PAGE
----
Chosen Identity is low-key the best Dracthyr ability in World of Warcraft: Dragonflight

Dracthyr Evoker in Visage form
(Image credit: Blizzard)

I'm smitten with my new Dracthyr Evoker—a big blue boy who's thrown his lot in with the Horde. But this honeymoon period has not been without its bumps. Really it's just one bump. The Dracthyr can't really take advantage of World of Warcraft's gargantuan wardrobe. This has been a big issue for me, given that playing dress-up is half the reason I've spent so much time in MMOs. 

There's a reason you get to customise your Evoker's armour before you start your adventure in Dragonflight: you're not going to get many more opportunities. When you get your hands on some new mail armour, you'll notice that your appearance hardly changes at all. And all those transmog options you've unlocked? No longer available. It's not a bug, it's just the price for looking like a draconic badass. 

Shoulders and belt buckles are the exception, so it's not all bad—WoW's ridiculous shoulder armour is, after all, the flashiest part of most sets. But it does mean you're going to struggle to make a look that's consistent. 

This has prompted some dismay among my fellow fashionistas, but there is a solution. Your Visage form is not so limited. Go from dragon to human(ish) and you'll see all that lovely armour the way it was meant to be seen. But do you really want to keep changing just to see your transmogs? It's a hassle. Or at least it would be, if it wasn't for the Chosen Identity ability.

Chosen Identity changes you into your Dracthyr form only when you're in combat (you change shape the moment you use your first draconic ability) or when you use Soar. The moment combat ends or you hit the ground, you return to your Visage form. 

I love this. When shapeshifting is an optional, manual thing that doesn't have a practical benefit, it doesn't really feel like you're a shapeshifter at all. But with Chosen Identity you're constantly reminded. It also gives your imposing Dracthyr form more impact. When you suddenly transform and start spitting out flames, it's so much more of an event. And then when you're just wandering around, you get all the aesthetic benefits of your big collection of transmog appearances. The best of both worlds. 

Discover the Dragon Isles

WoW Dragonflight leveling guide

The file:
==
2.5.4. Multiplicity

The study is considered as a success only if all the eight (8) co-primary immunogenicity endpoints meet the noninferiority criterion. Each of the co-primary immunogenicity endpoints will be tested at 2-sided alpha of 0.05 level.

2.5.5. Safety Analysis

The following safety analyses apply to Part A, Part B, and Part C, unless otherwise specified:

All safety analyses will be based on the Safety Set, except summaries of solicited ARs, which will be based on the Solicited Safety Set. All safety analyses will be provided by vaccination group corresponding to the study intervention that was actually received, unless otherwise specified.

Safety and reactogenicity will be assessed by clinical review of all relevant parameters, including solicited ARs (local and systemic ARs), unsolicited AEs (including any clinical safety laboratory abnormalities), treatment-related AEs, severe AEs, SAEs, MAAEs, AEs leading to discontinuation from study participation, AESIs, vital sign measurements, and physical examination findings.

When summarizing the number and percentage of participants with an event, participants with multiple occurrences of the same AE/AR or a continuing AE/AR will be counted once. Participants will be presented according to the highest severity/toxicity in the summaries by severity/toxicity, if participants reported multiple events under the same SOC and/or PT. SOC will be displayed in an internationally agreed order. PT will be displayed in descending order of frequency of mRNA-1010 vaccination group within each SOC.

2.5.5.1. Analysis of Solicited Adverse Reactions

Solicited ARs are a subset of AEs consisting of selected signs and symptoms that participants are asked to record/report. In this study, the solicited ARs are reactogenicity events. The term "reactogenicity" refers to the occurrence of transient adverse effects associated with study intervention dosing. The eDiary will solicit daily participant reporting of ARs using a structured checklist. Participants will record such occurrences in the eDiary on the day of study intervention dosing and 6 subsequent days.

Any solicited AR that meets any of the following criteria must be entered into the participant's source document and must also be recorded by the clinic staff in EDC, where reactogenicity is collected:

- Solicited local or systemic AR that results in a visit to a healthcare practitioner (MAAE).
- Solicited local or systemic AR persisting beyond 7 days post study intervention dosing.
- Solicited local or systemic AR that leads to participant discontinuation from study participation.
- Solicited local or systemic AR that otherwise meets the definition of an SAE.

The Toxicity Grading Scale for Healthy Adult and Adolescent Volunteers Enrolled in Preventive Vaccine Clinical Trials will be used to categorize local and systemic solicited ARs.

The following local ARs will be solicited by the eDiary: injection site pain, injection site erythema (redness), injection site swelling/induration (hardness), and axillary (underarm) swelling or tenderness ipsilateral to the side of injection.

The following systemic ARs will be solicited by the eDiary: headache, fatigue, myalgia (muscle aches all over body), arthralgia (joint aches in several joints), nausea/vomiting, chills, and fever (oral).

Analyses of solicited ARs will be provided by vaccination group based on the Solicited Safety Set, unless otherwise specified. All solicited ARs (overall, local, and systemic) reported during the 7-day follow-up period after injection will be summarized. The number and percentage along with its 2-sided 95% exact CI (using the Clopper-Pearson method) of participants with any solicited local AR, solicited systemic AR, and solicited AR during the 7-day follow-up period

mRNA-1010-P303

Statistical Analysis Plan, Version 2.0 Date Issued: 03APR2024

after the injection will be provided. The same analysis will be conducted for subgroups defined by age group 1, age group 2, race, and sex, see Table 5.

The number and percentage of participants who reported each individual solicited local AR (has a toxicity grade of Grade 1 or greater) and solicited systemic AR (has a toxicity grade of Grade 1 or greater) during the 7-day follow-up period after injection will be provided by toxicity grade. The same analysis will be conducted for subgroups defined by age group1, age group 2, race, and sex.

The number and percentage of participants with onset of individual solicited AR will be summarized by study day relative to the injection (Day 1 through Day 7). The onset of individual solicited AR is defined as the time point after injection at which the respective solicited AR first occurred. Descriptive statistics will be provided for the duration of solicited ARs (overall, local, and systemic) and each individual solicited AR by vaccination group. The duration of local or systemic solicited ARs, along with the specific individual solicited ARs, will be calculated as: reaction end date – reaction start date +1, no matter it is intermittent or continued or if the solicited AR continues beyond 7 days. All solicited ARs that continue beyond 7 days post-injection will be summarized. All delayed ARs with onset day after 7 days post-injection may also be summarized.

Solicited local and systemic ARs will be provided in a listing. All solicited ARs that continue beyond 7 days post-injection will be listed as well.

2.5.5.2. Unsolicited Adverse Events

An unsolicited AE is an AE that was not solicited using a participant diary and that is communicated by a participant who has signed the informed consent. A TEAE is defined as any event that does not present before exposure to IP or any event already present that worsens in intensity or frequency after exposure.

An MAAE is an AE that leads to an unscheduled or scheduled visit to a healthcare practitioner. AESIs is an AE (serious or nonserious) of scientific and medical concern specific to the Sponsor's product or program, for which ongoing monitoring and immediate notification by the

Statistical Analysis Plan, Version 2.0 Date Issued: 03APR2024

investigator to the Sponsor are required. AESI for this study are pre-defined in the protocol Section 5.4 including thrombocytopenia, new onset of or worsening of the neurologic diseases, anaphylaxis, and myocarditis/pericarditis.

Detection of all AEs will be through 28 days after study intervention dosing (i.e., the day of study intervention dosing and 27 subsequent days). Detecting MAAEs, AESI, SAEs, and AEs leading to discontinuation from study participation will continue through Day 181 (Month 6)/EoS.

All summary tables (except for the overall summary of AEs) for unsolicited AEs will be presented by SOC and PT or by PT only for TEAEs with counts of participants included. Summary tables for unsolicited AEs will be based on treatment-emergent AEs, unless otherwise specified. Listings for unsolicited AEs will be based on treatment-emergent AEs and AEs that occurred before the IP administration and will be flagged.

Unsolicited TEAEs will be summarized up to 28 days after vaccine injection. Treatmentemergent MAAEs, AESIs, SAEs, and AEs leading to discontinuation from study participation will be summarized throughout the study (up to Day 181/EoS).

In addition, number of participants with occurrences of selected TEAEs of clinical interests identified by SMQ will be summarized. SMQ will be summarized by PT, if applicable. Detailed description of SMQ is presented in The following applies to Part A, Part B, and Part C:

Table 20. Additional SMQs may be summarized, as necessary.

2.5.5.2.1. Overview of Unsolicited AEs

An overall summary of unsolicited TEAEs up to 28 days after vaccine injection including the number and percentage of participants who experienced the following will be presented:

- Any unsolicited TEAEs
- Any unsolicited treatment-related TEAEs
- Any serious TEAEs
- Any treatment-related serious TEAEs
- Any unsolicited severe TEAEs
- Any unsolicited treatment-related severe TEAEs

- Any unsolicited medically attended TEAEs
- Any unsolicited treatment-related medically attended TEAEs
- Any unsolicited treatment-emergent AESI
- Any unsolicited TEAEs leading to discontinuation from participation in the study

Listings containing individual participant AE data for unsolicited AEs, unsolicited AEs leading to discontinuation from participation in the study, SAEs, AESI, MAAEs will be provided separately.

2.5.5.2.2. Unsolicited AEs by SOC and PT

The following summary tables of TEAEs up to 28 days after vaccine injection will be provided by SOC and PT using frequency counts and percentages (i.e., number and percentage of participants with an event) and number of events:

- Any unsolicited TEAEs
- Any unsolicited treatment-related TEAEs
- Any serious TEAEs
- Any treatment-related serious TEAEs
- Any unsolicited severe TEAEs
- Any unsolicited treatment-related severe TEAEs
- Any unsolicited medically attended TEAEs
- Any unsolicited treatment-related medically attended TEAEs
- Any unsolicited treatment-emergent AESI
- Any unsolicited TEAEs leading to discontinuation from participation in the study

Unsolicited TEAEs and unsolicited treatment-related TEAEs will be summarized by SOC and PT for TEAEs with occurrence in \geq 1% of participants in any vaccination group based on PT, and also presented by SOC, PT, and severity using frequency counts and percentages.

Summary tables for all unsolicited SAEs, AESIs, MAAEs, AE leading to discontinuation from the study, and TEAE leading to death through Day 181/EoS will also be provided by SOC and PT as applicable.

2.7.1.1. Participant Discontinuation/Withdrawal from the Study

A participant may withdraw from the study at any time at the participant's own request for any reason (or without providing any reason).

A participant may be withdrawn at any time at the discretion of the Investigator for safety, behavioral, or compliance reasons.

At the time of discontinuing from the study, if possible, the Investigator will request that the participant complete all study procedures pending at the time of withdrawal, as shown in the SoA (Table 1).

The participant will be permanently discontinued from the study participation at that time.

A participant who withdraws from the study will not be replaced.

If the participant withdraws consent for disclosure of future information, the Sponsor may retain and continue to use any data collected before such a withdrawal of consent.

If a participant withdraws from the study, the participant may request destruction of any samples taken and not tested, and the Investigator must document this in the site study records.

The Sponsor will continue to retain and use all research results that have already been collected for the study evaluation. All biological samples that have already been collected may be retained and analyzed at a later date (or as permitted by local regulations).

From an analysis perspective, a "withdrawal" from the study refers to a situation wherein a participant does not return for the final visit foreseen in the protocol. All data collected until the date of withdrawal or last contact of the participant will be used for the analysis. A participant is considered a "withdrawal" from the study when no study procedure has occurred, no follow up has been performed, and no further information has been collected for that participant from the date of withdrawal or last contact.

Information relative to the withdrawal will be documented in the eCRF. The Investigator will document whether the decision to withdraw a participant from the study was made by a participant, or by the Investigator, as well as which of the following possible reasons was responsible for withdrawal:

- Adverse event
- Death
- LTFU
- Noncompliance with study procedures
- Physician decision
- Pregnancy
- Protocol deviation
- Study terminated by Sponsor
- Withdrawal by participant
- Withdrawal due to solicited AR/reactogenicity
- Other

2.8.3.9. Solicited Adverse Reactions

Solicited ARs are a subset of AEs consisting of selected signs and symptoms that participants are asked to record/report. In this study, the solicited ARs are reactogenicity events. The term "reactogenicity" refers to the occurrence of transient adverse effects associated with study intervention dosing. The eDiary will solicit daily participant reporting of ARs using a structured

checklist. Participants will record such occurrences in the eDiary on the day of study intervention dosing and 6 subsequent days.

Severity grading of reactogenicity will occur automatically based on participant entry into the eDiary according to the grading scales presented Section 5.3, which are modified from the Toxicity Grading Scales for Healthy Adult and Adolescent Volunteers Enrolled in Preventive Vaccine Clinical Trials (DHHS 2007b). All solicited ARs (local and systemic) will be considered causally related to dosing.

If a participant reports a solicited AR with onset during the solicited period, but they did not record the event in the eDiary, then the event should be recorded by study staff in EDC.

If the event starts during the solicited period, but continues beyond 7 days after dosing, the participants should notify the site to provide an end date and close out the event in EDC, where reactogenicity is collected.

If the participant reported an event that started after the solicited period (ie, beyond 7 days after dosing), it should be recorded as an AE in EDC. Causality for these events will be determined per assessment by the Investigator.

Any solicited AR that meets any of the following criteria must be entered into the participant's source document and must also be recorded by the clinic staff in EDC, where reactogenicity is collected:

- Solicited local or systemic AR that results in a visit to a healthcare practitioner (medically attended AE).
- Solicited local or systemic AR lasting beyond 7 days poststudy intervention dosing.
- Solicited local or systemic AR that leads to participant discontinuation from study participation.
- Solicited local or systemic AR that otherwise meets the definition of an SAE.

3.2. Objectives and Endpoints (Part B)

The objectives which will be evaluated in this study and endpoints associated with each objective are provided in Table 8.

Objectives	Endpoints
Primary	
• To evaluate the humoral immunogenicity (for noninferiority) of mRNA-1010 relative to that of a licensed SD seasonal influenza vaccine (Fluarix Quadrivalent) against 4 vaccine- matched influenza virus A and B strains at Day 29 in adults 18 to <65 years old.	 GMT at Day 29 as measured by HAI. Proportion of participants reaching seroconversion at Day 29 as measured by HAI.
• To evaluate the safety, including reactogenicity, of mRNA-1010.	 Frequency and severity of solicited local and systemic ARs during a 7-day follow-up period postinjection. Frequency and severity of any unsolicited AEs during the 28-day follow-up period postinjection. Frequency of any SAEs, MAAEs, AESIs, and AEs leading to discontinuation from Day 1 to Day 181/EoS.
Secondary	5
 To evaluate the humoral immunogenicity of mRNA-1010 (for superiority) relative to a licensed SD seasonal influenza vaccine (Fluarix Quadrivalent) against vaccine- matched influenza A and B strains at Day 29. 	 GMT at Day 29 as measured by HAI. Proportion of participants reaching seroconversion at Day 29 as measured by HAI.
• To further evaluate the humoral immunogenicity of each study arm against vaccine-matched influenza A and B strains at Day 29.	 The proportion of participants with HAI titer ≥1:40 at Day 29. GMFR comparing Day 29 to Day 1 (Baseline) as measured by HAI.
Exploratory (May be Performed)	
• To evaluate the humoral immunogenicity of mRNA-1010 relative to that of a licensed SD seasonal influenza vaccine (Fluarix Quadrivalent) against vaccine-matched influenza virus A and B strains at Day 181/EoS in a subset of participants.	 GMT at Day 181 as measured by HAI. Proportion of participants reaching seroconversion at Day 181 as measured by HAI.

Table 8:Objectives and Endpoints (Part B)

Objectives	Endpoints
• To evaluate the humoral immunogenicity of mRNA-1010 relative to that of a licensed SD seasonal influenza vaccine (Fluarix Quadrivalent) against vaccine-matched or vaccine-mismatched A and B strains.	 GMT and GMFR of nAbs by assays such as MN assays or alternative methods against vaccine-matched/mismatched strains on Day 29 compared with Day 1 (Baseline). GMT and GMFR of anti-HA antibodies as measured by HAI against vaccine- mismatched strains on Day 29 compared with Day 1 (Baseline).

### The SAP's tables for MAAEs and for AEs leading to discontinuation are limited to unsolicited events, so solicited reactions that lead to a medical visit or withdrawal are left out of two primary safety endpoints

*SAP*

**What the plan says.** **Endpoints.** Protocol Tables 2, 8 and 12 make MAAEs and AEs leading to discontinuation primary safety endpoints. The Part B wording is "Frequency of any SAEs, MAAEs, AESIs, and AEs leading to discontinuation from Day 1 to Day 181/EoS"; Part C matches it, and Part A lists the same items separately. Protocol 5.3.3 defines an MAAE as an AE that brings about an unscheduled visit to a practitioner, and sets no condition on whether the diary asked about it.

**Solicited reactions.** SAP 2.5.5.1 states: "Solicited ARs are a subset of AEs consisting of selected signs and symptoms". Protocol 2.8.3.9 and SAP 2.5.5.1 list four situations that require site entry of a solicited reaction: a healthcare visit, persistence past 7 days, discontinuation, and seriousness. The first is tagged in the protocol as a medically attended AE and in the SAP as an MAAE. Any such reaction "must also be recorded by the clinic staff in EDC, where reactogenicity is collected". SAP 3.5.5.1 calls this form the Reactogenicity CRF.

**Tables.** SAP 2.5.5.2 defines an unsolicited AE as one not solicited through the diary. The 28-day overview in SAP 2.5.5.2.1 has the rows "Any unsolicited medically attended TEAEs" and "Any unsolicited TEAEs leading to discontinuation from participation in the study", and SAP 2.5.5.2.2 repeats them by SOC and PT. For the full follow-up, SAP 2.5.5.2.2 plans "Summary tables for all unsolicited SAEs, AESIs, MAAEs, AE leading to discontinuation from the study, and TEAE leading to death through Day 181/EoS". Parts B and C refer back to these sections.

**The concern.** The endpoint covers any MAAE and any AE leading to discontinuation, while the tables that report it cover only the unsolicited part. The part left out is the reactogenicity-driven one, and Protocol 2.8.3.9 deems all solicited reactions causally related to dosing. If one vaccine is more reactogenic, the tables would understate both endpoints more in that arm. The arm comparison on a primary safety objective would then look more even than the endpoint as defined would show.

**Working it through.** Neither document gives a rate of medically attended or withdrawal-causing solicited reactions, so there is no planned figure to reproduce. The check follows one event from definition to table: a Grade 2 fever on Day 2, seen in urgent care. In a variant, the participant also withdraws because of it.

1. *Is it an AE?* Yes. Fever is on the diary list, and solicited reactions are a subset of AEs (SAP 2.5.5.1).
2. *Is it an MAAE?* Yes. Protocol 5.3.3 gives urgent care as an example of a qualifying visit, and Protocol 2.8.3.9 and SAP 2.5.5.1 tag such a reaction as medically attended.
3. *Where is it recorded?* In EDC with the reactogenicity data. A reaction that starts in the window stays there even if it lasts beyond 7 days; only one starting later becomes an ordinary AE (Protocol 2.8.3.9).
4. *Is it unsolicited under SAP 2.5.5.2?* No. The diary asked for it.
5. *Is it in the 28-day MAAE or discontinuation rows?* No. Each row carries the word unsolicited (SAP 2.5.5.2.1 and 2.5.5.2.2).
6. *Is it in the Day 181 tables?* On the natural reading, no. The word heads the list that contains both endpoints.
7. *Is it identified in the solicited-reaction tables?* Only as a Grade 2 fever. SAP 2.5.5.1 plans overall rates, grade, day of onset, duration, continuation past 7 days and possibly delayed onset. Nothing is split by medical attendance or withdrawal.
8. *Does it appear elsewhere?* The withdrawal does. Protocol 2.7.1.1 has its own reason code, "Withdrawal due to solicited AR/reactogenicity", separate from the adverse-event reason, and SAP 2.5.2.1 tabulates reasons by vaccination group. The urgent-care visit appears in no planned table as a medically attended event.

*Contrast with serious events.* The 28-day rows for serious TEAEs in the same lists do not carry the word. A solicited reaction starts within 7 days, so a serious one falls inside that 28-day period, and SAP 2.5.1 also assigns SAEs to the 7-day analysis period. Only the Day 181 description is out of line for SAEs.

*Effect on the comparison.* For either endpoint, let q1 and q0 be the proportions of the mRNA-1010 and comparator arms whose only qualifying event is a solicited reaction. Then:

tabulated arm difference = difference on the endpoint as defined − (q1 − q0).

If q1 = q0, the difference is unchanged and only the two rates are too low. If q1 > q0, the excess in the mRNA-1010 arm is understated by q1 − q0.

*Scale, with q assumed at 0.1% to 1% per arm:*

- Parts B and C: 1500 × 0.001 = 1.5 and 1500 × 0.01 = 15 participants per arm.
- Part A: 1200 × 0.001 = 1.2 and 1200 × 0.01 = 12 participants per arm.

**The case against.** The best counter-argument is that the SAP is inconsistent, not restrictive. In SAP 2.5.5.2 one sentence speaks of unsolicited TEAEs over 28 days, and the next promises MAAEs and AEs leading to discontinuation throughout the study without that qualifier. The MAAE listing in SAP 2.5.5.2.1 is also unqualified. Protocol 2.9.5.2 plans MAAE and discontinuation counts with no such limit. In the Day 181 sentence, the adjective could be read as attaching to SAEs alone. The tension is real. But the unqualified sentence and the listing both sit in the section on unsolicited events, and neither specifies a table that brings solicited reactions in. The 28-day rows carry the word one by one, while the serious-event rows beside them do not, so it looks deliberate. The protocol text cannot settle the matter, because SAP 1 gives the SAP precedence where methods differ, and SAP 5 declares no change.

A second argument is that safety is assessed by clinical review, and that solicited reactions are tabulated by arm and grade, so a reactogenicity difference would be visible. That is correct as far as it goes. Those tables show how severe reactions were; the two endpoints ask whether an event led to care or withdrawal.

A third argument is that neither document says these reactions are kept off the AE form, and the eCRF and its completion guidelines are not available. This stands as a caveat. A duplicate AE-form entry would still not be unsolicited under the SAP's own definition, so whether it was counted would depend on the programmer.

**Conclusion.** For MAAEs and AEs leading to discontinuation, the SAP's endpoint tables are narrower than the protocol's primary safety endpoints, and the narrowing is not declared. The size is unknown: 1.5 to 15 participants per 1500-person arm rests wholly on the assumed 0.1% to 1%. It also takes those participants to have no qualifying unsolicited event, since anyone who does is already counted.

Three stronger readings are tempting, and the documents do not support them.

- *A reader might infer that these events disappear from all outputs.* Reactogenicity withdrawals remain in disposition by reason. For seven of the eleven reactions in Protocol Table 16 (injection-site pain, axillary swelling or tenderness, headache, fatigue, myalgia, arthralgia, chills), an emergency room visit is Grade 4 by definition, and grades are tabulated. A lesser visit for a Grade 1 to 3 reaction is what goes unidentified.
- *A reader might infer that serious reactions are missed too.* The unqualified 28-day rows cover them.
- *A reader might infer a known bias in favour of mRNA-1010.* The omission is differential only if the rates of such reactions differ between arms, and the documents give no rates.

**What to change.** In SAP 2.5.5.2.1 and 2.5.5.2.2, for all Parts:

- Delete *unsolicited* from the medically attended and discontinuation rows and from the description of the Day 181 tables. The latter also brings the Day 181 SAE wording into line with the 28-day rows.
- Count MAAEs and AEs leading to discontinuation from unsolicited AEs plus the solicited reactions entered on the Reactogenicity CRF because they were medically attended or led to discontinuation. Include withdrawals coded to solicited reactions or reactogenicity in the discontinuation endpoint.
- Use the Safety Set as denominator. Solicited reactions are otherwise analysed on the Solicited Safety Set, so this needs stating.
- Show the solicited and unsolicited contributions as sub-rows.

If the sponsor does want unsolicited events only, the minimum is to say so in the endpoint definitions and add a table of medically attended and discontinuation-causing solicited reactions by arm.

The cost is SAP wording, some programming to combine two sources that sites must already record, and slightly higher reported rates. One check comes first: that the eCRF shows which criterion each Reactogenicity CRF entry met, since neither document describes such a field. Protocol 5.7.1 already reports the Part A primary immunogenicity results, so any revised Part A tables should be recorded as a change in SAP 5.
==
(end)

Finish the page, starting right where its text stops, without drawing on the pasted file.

(Image credit: Blizzard)

WoW Dragonflight: Everything we know
Dragonflight leveling: Get to 70 fast
Dragonflight talents: New trees explained
Dracthyr Evokers: The new race and class

Activating Chosen Identity is really when the Dracthyr clicked for me. I'd already been entranced by all the novelties, of course—you can spew fire while flying across the battlefield, it's wild—but now I can see myself playing it for a long time. It's becoming more than a novelty. 

It's also a solution that I actually prefer over making all of WoW's armour work with the Dracthyr Evoker. They have such a different look that squeezing them into WoW's huge, over-the-top sets would just be awkward. I like that, when I'm in my scaly form, I'm not wearing the same stuff as all these orcs and humans scurrying around. I've got elegant armour designed for a long-limbed flying creature with nasty claws. 

Naturally, Worgen players are hoping for the same treatment, and while it's been more than 8 years since I last checked in on my Worgen Hunter—the poor guy has missed out on so many expansions—I'm keeping my fingers crossed for them. For a shapeshifting character, it feels essential—even if it is pure aesthetics. 

Fraser Brown
Online Editor

Fraser is the UK online editor and has actually met The Internet in person. With over a decade of experience, he's been around the block a few times, serving as a freelancer, news editor and prolific reviewer. Strategy games have been a 30-year-long obsession, from tiny RTSs to sprawling political sims, and he never turns down the chance to rave about Total War or Crusader Kings. He's also been known to set up shop in the latest MMO and likes to wind down with an endlessly deep, systemic RPG. These days, when he's not editing, he can usually be found writing features that are 1,000 words too long or talking about his dog.